An employer is also required under OSHA 1994 to notify the nearest occupational safety and health office of any accident, dangerous occurrence, occupational poisoning or occupational disease which has occurred or is likely to occur at the place of work. The employer shall also send a report thereof within 7 days.

Apart from the employers, employees have the general duties under OSHA 1994 as well, which are as follows:

a) to take reasonable care for the safety and health of himself and of other persons who may be affected by his acts or omissions at work;

b) to co-operate with his employer or any other person in the discharge of any duty or requirement imposed on the employer or that other person by this Act or any regulation made thereunder;

c) to wear or use at all times any protective equipment or clothing provided by the employer for the purpose of preventing risks to his safety and health; and

d) to comply with any instruction or measure on occupational safety and health instituted by his employer or any other person by or under this Act or any regulation made thereunder.

 

Employees’ Social Security Act 1969 

Another important piece of legislation which protects employees during their course of employment is the Employees’ Social Security Act 1969, it provides for social security for employment injury contingencies in favour of employees. Under the Act, the employees has the right to claim for certain benefits such as:

a) Medical benefit;

b) Disablement benefit;

c) Constant attendance allowance;

d) Dependants’ benefit;

e) Funeral benefit;

f) Survivor’s pension; and

g) Invalidity pension.

The Social Security Organisation (“SOCSO”) was established as one of the government departments under the Ministry of Human Resources to administer, implement and enforce the Employees’ Social Security Act 1969 and the Employees’ Social Security (General) Regulations 1971. The Employment Injury Scheme under SOCSO provides protection to employees against occupational injuries including occupational diseases and commuting accidents.

 

OSH Master Plan 2020

DOSH has set out its aims and expectations in ‘Master Plans’ which is a five year-plans, each with a theme or focus, which detail OSH objectives and measurements of success. Previous Master Plans have concentrated on ownership and self-regulation. The current plan, which was launched in 2016 and concludes on 31 December this year, has sought to bring about a ‘preventive culture’. The plan contains three key objectives:

  1. to reduce the rate of work-related deaths by 10%;
  2. to reduce the rate of occupational accidents by 10%; and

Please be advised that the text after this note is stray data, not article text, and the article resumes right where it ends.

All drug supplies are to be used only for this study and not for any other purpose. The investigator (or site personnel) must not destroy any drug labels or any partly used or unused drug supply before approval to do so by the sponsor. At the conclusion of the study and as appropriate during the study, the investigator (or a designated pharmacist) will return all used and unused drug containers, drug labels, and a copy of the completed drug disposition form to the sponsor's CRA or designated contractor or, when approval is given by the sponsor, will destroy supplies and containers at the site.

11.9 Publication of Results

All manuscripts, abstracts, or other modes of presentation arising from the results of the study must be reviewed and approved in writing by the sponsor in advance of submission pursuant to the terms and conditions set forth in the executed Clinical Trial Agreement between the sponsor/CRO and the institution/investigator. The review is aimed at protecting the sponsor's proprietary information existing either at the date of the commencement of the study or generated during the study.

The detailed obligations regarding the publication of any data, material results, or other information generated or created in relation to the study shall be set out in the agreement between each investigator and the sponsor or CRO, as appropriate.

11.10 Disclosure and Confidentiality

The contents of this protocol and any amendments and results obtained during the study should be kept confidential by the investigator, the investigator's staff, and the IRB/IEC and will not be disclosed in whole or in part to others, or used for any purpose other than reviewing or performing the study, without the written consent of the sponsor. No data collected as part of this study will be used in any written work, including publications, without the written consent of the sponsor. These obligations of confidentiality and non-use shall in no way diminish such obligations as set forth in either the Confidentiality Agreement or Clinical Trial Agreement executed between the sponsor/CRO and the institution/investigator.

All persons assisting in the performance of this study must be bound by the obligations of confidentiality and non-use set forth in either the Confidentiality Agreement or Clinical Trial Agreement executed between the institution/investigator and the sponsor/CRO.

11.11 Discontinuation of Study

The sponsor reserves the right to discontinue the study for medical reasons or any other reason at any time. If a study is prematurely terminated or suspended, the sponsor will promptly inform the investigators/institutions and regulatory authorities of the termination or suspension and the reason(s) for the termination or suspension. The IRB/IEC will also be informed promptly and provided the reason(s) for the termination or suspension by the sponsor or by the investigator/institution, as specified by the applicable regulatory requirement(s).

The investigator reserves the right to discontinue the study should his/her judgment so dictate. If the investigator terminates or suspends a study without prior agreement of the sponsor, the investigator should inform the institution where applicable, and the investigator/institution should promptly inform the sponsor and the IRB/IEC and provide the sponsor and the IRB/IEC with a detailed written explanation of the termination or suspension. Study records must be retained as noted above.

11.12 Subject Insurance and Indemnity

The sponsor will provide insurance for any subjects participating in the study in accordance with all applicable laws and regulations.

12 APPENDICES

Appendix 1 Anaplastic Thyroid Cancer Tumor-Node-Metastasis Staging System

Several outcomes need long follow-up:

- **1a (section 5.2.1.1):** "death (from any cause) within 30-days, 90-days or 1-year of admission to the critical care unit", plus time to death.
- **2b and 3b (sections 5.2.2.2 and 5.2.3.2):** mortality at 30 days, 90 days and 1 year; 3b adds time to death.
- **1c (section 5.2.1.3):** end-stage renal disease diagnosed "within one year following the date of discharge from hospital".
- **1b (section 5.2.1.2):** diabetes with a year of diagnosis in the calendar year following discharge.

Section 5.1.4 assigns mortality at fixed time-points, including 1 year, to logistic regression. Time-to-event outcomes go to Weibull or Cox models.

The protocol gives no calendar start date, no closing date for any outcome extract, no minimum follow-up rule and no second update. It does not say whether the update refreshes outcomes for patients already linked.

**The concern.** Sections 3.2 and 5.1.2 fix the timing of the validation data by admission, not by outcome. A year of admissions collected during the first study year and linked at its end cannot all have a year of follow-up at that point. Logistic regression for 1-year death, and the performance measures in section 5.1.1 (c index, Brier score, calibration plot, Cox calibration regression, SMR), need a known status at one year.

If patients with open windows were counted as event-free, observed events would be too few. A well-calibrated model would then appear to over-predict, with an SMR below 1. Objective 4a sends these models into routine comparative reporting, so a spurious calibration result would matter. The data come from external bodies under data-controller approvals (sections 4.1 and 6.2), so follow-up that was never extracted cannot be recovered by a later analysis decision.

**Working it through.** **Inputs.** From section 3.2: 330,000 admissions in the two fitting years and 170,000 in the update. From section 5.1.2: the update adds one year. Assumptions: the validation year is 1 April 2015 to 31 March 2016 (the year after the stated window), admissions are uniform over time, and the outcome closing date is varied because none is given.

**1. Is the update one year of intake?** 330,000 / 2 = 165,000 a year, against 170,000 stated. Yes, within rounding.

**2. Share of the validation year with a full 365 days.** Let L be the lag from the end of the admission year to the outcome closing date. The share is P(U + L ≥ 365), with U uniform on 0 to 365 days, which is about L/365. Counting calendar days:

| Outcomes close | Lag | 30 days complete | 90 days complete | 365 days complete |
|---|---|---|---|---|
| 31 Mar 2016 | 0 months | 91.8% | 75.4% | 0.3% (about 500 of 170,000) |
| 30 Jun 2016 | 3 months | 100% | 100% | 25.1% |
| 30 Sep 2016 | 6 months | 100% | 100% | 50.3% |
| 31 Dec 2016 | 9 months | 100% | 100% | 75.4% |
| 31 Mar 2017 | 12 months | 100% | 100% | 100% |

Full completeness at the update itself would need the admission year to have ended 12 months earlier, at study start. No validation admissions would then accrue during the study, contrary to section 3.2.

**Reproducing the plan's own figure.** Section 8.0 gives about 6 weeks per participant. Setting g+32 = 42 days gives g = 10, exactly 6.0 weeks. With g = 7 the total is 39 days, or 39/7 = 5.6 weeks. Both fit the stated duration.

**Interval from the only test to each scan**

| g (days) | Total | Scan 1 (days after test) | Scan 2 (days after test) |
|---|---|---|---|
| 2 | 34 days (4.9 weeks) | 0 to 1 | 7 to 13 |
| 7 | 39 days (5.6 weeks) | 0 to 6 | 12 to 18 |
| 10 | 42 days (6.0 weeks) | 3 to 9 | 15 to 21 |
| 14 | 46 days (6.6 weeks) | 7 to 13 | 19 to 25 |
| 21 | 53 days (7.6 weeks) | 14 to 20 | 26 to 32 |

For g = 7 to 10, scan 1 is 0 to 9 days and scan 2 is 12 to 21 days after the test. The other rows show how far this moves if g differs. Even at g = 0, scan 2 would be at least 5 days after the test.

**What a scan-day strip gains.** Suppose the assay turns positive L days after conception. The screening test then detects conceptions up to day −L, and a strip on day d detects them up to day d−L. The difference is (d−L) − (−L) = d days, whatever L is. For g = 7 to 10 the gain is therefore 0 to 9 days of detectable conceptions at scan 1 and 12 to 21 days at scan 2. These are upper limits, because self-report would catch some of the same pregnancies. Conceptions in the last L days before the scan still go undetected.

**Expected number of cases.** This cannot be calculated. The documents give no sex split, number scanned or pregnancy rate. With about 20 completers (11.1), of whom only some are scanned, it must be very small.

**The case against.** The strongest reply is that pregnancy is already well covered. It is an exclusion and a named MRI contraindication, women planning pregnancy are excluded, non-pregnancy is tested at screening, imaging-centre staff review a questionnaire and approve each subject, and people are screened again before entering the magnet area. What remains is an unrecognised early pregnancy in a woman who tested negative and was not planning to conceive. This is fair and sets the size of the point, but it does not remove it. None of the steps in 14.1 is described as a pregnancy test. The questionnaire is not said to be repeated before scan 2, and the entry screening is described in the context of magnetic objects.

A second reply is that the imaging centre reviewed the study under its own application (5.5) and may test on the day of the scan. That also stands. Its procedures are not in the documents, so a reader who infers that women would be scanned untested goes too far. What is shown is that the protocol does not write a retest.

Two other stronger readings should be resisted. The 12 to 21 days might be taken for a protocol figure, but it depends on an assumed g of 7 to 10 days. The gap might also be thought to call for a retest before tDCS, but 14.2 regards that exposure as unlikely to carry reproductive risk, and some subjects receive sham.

3. increase reporting of occupational diseases by 30%.

However, to realise this master plan, support from many parties such as the workers, employers, employers’ associations, OSH practitioners and the government is necessary. Everyone must actively participate and understand their right to a safe and healthy working environment and the goal needs to be respected at all levels, from the top management all the way through to individual workers.

 

Vision Zero

The concept of “Vision Zero” was introduced by the International Social Security Association (“ISSA”) to reduce workplace accidents and occupational diseases. Vision Zero’s belief is that accidents and diseases have causes and can be prevented. It integrates three dimensions: safety, health and well-being. ISSA has developed resources to support the Vision Zero Campaign and has introduced the “Seven Golden Rules”. They are:

  1. leadership through commitment;
  2. hazard identification for better risk management;
  3. define targets in developing programmes;
  4. being well-organised to ensure a safe and healthy system;
  5. ensure safety health when using machines and equipment at workplace;
  6. improve qualifications and competency of people; and
  7. motivate them to participate.

The initiative has been adopted by 2,000 companies, 500 national, regional and global organisations as well as over 500 OSH trainers around the world. In Malaysia, nine organisations are registered as Vision Zero partners including the SOCSO, Department Of Occupational Safety And Health, National Institute of Occupational Safety and Health, University of Malaya and Malaysian Society For Occupational Safety and Health. Malaysia will join other countries from Europe, North and South America, Africa and Asia, including Singapore and Thailand, which have launched Vision Zero. Being part of the Vision Zero initiative allows institutions and companies in Malaysia to join a global movement to promote workplace safety and health, thus improving OSH in their organisations.

 

Written by:

Daphne Sue Suet Yan & Loni Lee (general@azmilaw.com)